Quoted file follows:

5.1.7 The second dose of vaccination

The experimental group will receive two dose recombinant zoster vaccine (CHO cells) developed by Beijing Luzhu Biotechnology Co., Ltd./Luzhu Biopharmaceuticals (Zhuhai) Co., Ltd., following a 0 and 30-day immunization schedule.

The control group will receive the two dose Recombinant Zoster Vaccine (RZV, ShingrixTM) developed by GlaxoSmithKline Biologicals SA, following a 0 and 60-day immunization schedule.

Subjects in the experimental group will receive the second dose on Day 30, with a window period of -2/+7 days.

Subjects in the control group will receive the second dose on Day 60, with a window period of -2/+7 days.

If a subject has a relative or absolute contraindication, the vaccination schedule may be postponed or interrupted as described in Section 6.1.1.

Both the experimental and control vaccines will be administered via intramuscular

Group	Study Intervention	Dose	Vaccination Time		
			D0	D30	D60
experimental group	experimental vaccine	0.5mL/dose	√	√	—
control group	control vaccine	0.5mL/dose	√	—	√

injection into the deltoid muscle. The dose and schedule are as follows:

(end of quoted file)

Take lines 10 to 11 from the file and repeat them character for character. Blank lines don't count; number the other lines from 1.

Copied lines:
experimental group	experimental vaccine	0.5mL/dose	√	√	—
control group	control vaccine	0.5mL/dose	√	—	√